The "stages" represented here are highly simplified from reality (the "interlocking" and "non-interlocking" barbule stages are basically combined into one, since it's not really possible to tell them apart in fossils) due to making it as easy to understand as possible to creationists.
The caption, written by my partner Jonathan Kane:
Five stages in the evolution of feathers, based on an analysis of feather evolution in a 1999 paper by Richard Prum. Each of these stages in feather evolution has been found on dinosaur fossils except for stage 3, which is known from cretaceous amber.
Stage 1 - Simple fibers: Hollow unbranched fibers, with no barbs or barbules. Found on Sciurumimus albersdoerferi.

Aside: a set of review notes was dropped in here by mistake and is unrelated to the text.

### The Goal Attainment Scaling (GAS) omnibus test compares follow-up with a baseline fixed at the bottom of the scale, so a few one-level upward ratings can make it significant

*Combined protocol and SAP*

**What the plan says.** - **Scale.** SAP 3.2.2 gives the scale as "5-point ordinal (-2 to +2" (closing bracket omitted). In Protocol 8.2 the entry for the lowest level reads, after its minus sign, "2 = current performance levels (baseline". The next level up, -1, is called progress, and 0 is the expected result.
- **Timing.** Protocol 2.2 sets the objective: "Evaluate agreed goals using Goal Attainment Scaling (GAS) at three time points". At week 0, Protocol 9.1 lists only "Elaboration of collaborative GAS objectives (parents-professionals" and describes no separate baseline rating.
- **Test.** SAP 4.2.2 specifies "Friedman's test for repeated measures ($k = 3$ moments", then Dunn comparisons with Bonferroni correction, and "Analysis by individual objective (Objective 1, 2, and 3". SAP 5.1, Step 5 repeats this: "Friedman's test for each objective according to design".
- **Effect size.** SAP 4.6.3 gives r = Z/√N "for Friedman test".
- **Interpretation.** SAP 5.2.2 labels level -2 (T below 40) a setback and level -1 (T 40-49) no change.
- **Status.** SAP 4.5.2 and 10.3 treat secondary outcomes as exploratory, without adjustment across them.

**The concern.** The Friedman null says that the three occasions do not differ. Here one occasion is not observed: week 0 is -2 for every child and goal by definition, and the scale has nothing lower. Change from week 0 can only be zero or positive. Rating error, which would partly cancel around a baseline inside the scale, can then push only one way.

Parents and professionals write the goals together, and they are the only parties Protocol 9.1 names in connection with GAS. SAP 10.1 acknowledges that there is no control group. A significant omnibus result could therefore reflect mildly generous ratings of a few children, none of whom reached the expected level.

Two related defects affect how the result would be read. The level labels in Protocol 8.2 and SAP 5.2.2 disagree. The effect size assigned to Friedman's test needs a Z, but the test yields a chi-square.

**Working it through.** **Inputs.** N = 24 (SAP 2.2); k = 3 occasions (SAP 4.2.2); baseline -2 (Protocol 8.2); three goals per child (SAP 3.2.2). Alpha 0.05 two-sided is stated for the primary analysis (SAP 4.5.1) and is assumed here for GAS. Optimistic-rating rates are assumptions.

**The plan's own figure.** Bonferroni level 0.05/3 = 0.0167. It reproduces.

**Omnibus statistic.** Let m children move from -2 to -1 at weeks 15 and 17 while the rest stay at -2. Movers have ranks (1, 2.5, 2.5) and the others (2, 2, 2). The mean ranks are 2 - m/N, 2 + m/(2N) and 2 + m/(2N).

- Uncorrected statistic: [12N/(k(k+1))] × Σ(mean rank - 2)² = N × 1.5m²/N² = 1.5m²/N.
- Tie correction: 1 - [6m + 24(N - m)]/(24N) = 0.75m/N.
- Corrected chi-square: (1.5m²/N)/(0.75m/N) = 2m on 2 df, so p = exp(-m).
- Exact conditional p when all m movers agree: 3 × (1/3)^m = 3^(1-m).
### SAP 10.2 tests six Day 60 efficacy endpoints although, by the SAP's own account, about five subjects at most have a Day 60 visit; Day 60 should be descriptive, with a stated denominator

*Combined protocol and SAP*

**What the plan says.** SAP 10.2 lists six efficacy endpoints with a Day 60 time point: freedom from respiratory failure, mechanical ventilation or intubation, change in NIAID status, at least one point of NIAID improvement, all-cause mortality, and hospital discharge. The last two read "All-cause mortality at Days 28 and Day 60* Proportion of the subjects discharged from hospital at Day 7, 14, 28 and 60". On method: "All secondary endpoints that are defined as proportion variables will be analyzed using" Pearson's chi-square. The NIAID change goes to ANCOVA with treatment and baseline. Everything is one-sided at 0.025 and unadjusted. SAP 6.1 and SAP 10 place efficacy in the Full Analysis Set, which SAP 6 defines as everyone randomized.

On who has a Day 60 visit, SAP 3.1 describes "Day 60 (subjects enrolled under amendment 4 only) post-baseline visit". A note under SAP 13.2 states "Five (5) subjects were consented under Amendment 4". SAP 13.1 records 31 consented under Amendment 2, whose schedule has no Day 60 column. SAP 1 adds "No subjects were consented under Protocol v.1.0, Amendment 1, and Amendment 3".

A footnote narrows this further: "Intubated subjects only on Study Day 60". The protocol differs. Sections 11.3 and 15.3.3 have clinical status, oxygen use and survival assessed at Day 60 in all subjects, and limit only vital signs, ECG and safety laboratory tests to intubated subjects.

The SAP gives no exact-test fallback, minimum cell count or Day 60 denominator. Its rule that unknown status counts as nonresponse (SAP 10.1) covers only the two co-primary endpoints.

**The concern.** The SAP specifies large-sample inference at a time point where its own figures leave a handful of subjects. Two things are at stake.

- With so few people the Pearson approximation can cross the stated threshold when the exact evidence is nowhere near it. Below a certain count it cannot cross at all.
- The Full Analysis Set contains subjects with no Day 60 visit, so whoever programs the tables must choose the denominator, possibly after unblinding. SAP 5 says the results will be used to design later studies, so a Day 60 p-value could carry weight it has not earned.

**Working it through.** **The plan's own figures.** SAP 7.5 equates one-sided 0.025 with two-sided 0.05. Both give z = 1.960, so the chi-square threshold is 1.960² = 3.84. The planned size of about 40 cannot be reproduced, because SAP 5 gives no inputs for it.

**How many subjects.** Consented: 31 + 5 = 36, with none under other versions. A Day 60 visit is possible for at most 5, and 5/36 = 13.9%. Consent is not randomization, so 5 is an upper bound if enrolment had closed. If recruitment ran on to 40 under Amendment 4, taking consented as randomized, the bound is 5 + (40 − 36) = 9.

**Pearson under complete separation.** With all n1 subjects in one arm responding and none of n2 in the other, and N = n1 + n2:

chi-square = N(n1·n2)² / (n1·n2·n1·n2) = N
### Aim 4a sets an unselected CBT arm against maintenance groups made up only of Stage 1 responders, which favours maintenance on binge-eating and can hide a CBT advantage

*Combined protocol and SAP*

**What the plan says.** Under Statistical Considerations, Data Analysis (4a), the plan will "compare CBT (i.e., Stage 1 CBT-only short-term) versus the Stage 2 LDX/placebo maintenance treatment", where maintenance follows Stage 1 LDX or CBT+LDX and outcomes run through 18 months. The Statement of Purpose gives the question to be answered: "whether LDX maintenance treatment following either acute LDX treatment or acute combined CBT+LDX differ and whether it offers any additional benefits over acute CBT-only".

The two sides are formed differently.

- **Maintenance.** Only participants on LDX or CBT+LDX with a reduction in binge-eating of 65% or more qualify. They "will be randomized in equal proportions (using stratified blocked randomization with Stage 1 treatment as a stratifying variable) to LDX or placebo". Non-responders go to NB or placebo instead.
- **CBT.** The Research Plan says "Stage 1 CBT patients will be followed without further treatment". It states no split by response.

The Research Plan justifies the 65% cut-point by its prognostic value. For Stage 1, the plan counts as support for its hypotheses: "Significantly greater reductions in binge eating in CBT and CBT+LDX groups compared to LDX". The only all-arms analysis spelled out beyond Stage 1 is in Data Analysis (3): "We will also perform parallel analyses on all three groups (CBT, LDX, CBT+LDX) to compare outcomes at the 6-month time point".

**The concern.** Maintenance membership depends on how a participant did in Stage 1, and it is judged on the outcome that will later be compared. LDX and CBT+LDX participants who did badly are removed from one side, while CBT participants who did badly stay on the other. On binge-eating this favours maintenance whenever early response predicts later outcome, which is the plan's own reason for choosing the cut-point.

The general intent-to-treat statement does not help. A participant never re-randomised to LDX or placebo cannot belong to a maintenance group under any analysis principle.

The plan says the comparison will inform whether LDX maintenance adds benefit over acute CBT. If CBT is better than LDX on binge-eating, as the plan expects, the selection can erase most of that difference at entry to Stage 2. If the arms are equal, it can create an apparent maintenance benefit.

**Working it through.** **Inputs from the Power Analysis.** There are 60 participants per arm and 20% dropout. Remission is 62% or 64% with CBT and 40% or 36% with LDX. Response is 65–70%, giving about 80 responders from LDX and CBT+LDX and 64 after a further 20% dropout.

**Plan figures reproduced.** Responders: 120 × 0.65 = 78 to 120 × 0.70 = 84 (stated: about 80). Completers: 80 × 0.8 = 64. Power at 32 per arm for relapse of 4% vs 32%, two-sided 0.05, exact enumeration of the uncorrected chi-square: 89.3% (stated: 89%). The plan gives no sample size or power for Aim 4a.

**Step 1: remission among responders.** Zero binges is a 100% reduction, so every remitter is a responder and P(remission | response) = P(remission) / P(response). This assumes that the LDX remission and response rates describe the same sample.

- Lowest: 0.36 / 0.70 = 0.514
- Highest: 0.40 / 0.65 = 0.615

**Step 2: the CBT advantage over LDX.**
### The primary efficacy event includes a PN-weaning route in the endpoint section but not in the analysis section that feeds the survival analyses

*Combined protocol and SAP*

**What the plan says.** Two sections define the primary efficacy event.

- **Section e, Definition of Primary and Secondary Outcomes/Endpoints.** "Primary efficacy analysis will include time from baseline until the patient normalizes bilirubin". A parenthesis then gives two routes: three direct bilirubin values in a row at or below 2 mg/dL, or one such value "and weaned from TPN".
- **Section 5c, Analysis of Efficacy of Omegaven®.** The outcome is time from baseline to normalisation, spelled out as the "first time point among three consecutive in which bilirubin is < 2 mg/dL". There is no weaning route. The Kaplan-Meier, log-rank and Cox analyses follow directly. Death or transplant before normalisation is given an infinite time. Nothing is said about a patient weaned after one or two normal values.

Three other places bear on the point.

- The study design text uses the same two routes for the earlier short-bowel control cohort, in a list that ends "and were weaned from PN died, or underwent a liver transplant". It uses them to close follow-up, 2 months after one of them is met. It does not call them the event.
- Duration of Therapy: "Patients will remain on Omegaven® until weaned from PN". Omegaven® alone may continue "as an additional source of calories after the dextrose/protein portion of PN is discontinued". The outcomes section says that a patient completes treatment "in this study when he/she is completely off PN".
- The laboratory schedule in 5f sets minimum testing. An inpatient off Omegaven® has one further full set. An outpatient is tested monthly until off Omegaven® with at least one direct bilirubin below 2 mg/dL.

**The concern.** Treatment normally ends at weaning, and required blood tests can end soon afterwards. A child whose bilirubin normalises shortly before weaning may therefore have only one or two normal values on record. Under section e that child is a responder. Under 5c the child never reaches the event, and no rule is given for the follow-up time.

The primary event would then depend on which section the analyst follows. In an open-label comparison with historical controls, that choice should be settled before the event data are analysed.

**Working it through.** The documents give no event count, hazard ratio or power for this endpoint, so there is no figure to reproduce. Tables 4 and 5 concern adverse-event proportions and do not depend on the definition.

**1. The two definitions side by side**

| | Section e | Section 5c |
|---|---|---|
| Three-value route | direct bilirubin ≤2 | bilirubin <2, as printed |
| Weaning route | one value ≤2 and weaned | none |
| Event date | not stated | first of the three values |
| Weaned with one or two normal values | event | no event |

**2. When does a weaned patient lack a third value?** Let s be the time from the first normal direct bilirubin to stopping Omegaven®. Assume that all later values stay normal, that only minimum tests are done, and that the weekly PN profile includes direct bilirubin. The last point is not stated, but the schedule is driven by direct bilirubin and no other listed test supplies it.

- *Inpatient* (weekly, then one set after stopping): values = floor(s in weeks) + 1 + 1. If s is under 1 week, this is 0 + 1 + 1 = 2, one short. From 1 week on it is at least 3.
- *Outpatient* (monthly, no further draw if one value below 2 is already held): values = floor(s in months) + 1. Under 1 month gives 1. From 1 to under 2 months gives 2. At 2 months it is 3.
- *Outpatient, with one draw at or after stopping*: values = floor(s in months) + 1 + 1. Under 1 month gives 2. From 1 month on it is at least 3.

Stage 2 - Bundles of fibers: Groups of unbranched fibers, each attaching to a central point. Found on Sinosauropteryx prima.
Stage 3 - Unbranched barbs: Rows of unbranched barbs attached to a central shaft. Found on Sinornithosaurus millennii.
Stage 4 - Barbs and barbules: Rows of barbs attached to a central shaft, which branch further into barbules. Found on Protarchaeopteryx robusta.
Stage 5 - Fully-developed flight feathers: Barbs and interlocking barbules; asymmetrical shape. Found on Microraptor gui.